Google Chrome saves various forms of data to local storage while you visit websites, just like other browsers. That helps provide a better browsing experience, both in terms of performance and convenience. However, there are times where you may want to clear your browsing data in Chrome.
Often, deleting browsing data—such as cached images and files—help fix persistent issues in websites. Removing data types such as cookies can also improve privacy.
Let’s take a deep dive, figure out what your Chrome browsing data consists of, and then check out what happens once you’ve cleared them.
What Counts as Browsing Data in Chrome
Chrome’s browsing data breakdown is as follows:
Browsing history—a record of websites that you’ve previously visited in the past.
Download history—a list of downloaded files.
Cookies and other site data—tiny files that help sites remember login sessions and user preferences.
Cached images and files—cached files that help Chrome load sites faster in subsequent visits.
Passwords and other sign-in data—passwords that you save to Chrome’s built-in password manager.
Autofill form data—form data, addresses, and saved credit card information.
Site settings—site-related permissions (such as camera, microphone, and download permissions).
Hosted app data—local data saved offline by Chrome Web Store apps.
Note: The mobile version of Chrome does not include the ‘Download history’ and ‘Hosted app data’ categories.
What Happens When You Clear Browsing Data
Whenever you choose to delete a certain form of browsing data in Chrome, here’s what happens:
Clears history logs from Chrome’s History tab (Chrome menu > History). Also stops the browser from showing previously visited sites as suggestions within the Chrome Omnibox. Helps preserve privacy in shared device scenarios.
Removes download logs from the Downloads tab (Chrome menu > Downloads). Doesn’t delete downloaded files, though. Helps preserve privacy in shared device scenarios.
Cookies and Other Site Data
Requires you to sign in to websites all over again. Sites may also lose your preferences. Helps clear tracking cookies and prevents sites from recognizing you in subsequent visits. You may also end up freeing disk space (around 500 megabytes in most cases).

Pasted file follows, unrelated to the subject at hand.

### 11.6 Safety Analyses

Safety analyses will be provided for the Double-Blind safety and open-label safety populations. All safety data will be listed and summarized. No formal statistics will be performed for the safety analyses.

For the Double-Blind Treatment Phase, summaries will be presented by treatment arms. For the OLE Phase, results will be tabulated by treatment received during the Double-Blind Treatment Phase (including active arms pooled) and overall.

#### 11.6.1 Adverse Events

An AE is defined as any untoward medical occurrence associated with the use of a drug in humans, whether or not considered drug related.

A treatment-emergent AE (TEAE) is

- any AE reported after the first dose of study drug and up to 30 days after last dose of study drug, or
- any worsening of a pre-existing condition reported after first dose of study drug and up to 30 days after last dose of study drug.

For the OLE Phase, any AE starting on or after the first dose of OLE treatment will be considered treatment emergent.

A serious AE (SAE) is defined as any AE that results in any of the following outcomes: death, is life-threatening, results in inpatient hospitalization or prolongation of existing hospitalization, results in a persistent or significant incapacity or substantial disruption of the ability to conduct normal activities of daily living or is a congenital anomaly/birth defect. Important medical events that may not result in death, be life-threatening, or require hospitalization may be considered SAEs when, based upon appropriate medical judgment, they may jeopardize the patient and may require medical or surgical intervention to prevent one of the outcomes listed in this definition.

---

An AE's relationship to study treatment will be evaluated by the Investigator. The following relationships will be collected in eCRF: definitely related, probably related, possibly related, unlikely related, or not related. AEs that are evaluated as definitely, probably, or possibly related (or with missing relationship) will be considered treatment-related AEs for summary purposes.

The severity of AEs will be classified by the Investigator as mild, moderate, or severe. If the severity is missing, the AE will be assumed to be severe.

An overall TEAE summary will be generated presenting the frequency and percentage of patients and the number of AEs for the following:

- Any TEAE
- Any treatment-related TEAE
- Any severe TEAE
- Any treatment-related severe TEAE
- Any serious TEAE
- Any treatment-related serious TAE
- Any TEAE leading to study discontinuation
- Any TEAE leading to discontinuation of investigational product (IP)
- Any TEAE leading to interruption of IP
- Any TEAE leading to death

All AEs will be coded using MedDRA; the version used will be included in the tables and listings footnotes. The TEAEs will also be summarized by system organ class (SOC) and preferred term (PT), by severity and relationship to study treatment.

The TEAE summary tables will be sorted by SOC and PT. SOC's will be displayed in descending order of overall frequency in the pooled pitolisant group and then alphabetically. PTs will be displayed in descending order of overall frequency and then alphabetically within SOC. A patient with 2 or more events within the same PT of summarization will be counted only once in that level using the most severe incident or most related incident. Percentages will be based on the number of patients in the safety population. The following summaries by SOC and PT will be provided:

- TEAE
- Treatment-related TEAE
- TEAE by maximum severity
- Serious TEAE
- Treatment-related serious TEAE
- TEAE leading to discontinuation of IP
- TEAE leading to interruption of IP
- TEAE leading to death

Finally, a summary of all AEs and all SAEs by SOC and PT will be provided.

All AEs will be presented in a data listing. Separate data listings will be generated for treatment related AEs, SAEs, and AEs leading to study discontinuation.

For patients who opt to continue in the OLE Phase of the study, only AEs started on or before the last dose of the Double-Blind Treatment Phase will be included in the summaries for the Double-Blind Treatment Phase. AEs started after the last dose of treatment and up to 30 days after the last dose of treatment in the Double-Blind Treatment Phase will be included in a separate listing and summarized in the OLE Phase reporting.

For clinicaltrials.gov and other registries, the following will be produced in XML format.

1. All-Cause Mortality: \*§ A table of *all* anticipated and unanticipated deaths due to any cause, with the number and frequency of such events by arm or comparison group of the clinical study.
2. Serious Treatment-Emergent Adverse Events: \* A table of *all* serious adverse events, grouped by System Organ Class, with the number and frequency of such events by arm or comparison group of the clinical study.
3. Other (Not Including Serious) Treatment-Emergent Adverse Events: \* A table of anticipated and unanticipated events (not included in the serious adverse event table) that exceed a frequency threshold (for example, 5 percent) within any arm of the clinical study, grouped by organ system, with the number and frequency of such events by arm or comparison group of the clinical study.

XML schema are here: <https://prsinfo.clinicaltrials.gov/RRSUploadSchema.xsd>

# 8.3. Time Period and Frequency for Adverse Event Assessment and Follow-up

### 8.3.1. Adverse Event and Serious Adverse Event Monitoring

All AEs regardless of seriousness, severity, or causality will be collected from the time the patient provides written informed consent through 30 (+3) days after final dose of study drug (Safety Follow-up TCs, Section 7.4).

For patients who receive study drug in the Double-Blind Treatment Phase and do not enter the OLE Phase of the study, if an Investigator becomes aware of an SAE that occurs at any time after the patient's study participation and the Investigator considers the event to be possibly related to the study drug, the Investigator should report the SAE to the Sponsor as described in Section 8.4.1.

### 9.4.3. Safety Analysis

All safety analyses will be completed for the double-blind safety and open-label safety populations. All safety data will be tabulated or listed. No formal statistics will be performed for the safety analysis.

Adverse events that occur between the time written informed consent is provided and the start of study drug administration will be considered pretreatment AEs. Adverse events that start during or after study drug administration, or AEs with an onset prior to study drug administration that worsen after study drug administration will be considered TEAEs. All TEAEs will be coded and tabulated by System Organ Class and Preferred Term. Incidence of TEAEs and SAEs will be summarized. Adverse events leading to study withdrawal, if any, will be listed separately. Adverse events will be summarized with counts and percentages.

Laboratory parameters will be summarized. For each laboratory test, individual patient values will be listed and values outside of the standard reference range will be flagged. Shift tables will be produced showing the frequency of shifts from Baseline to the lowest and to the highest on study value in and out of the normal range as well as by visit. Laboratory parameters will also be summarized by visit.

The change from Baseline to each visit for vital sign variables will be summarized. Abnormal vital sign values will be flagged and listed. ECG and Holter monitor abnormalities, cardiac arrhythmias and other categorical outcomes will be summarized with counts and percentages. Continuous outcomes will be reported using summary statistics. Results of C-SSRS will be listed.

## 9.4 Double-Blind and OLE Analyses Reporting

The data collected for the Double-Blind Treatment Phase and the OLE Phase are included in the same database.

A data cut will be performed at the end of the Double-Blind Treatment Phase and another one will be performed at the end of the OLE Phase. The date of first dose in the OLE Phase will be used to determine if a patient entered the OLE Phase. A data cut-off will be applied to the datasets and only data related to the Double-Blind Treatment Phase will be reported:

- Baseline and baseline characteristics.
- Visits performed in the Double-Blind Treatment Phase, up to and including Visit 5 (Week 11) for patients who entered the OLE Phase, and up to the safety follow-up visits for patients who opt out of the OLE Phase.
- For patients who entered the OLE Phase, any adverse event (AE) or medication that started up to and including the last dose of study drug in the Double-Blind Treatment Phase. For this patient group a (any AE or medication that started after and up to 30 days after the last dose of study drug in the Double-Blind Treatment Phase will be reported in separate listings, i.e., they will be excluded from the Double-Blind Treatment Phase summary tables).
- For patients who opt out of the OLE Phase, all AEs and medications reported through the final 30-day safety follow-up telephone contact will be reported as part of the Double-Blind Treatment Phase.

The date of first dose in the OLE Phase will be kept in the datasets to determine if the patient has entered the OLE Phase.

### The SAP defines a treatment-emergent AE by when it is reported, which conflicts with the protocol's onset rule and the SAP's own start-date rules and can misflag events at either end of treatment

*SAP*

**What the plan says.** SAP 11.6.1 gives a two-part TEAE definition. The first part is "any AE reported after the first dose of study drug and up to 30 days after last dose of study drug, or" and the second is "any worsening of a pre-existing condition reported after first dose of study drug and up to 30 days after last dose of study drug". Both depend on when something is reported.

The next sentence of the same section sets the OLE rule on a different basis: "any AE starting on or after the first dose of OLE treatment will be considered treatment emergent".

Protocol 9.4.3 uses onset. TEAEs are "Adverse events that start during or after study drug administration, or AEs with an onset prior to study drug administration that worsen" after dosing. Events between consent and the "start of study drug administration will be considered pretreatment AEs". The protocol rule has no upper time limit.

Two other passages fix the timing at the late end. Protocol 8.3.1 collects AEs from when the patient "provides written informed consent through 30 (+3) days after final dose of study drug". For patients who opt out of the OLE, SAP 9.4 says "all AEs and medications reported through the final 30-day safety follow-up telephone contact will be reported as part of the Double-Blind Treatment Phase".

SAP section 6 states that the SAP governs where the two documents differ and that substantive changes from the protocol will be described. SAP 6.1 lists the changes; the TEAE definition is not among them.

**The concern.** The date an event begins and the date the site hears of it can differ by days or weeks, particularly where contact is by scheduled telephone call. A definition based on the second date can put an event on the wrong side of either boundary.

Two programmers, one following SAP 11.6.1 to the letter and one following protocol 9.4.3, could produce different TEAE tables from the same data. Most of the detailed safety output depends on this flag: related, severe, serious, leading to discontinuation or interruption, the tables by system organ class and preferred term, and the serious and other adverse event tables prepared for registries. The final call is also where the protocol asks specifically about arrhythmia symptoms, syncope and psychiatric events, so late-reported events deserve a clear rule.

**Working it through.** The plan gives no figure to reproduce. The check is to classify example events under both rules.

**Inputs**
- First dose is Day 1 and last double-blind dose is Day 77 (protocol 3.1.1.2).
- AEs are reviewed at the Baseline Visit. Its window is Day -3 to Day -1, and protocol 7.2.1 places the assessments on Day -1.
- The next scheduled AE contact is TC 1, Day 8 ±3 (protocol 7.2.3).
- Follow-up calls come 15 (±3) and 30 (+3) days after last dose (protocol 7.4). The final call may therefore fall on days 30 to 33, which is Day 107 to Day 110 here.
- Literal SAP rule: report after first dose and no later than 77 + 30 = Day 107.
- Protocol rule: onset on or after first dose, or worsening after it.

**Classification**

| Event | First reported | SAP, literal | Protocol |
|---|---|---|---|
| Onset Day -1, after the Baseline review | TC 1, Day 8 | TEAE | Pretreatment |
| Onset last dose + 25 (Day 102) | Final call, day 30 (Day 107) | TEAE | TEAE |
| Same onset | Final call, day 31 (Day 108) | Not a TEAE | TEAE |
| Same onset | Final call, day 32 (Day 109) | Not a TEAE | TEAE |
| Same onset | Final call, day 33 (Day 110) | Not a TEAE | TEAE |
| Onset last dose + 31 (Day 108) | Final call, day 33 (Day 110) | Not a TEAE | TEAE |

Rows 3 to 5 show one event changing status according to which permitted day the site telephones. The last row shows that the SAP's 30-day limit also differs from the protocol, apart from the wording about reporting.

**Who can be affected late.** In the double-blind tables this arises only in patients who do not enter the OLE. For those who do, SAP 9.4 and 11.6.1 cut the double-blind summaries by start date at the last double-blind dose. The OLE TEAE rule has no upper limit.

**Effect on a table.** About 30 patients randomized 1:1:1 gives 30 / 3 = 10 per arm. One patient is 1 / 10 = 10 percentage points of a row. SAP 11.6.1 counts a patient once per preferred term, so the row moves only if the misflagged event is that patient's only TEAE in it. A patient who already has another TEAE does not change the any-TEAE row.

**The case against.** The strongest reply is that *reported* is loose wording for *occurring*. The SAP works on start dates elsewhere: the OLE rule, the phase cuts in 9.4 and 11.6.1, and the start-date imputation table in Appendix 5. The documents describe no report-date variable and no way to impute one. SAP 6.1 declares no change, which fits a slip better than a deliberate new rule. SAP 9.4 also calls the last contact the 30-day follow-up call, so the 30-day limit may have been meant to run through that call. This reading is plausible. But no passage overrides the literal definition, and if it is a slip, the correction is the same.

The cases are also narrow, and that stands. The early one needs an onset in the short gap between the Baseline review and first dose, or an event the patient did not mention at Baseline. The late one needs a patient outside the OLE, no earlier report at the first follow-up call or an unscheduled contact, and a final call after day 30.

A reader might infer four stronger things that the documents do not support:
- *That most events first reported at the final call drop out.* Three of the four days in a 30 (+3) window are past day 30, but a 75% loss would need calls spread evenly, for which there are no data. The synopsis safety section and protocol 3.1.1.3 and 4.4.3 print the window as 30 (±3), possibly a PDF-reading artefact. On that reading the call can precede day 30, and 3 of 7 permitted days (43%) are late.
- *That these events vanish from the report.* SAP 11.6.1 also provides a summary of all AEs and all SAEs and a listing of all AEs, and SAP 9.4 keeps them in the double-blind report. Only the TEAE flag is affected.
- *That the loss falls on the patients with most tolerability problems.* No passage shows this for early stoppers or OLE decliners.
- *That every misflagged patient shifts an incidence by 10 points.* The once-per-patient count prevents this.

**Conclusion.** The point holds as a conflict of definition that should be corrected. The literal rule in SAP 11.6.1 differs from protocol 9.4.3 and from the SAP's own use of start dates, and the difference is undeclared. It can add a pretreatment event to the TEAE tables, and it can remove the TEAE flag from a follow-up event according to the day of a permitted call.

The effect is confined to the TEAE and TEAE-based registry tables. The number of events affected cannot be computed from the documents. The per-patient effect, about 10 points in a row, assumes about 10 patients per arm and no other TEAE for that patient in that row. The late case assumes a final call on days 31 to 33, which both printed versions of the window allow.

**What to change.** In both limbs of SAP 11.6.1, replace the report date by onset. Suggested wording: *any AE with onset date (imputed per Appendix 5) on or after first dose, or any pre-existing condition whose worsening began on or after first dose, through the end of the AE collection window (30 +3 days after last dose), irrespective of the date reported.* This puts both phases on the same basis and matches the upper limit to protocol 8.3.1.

Note: Despite clearing cookies, websites can use alternate forms of tracking such as IP addresses or browser fingerprinting to track you.
Cached Images and Files
Helps fix issues caused by obsolete cached data. Certain websites may load slowly soon after since Chrome has to re-download all site-related data.
You can also delete cached images and files for one site only.
Passwords and Other Sign-in Data
Removes passwords that you’ve saved to Chrome’s built-in password manager. Before deleting them, make sure to export your passwords to a CSV file or import them to another browser or password manager.
Autofill Form Data
Deletes form data, addresses, and credit card information. Does not delete payment information saved in Google Pay.
Resets site permissions to their defaults. You must reconfigure any camera, microphone, or download permissions for sites afterward.
Hosted App Data
Chrome Web Store apps will load slowly soon after since they have to redownload data locally all over again.
Note: Chrome lets you pick time frames while clearing your browsing data (last hour, last 24 hours, etc.), so you don’t have to necessarily delete every bit of information related to any particular data category.
Chrome Syncs Plays a Factor
If you’ve got Chrome Sync turned on, deleting certain forms of data will also cause the browser to delete them from other devices. That specifically affects the passwords, autofill data, and browsing history data categories.
If you don’t want that to happen, turn off Chrome Sync for those particular data types before deleting your data.
To manage Chrome Sync, head over to Settings > Sync and Google Services > Manage What You Sync. To prevent Chrome Sync from deleting your browsing history on all devices, for example, turn off the switch next to History.
How to Clear Browsing Data in Chrome
To clear your browsing data from Chrome, go to Settings > Privacy > Clear Browsing Data. Switch to the Advanced tab to reveal all forms of data.
Select the data categories that you want to delete, pick a time duration (last hour, 24 hours, all time, etc.), and then click Clear Data.
Don’t Overdo It
Clearing your browsing data can adversely affect your browsing experience in Chrome. Hence, don’t make that a habit unless you encounter any site-related issues or privacy concerns.
Tip: Chrome’s Incognito mode helps you surf privately and prevents your browsing data from sticking around locally.
Furthermore, you must take adequate care while deleting browsing data. Accidentally deleting your passwords or autofill data (when all you wanted to do was clear cached files and images) could put a real dent to your day.
Next up: Clearing your browsing data also won’t delete any activity recorded on your Google Account. Check the next article to find out how to delete it.
Last updated on 02 February, 2022
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